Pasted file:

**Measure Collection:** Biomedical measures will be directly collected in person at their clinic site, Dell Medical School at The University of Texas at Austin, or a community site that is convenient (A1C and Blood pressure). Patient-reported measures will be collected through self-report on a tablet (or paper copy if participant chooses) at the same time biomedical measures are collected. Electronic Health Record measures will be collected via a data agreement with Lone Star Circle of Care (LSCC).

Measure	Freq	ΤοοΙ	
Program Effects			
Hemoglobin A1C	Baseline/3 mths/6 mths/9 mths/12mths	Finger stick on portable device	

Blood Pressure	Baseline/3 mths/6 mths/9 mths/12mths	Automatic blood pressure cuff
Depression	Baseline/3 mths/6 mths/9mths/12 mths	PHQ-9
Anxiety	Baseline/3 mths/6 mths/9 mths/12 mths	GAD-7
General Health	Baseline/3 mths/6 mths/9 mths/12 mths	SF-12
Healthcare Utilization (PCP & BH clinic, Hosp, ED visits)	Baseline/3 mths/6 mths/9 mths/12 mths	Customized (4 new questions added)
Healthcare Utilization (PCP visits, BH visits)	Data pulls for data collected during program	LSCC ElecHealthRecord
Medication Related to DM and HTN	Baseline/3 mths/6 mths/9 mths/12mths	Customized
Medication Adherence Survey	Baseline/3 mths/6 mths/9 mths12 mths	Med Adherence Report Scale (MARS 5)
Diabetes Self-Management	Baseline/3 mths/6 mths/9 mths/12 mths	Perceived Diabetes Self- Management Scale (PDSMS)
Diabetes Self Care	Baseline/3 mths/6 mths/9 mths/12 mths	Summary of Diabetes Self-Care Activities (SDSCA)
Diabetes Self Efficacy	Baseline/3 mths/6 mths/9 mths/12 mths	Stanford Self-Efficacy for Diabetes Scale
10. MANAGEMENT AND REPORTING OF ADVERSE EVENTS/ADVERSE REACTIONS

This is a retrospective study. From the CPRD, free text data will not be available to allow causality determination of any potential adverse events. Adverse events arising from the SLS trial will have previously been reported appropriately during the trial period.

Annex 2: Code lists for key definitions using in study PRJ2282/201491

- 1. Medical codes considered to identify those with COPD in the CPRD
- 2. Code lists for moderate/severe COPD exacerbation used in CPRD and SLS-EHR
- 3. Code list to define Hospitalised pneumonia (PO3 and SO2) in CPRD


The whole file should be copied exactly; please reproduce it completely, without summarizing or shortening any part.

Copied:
**Measure Collection:** Biomedical measures will be directly collected in person at their clinic site, Dell Medical School at The University of Texas at Austin, or a community site that is convenient (A1C and Blood pressure). Patient-reported measures will be collected through self-report on a tablet (or paper copy if participant chooses) at the same time biomedical measures are collected. Electronic Health Record measures will be collected via a data agreement with Lone Star Circle of Care (LSCC).

Measure	Freq	ΤοοΙ	
Program Effects			
Hemoglobin A1C	Baseline/3 mths/6 mths/9 mths/12mths	Finger stick on portable device	

Blood Pressure	Baseline/3 mths/6 mths/9 mths/12mths	Automatic blood pressure cuff
Depression	Baseline/3 mths/6 mths/9mths/12 mths	PHQ-9
Anxiety	Baseline/3 mths/6 mths/9 mths/12 mths	GAD-7
General Health	Baseline/3 mths/6 mths/9 mths/12 mths	SF-12
Healthcare Utilization (PCP & BH clinic, Hosp, ED visits)	Baseline/3 mths/6 mths/9 mths/12 mths	Customized (4 new questions added)
Healthcare Utilization (PCP visits, BH visits)	Data pulls for data collected during program	LSCC ElecHealthRecord
Medication Related to DM and HTN	Baseline/3 mths/6 mths/9 mths/12mths	Customized
Medication Adherence Survey	Baseline/3 mths/6 mths/9 mths12 mths	Med Adherence Report Scale (MARS 5)
Diabetes Self-Management	Baseline/3 mths/6 mths/9 mths/12 mths	Perceived Diabetes Self- Management Scale (PDSMS)
Diabetes Self Care	Baseline/3 mths/6 mths/9 mths/12 mths	Summary of Diabetes Self-Care Activities (SDSCA)
Diabetes Self Efficacy	Baseline/3 mths/6 mths/9 mths/12 mths	Stanford Self-Efficacy for Diabetes Scale
10. MANAGEMENT AND REPORTING OF ADVERSE EVENTS/ADVERSE REACTIONS

This is a retrospective study. From the CPRD, free text data will not be available to allow causality determination of any potential adverse events. Adverse events arising from the SLS trial will have previously been reported appropriately during the trial period.

Annex 2: Code lists for key definitions using in study PRJ2282/201491

- 1. Medical codes considered to identify those with COPD in the CPRD
- 2. Code lists for moderate/severe COPD exacerbation used in CPRD and SLS-EHR
- 3. Code list to define Hospitalised pneumonia (PO3 and SO2) in CPRD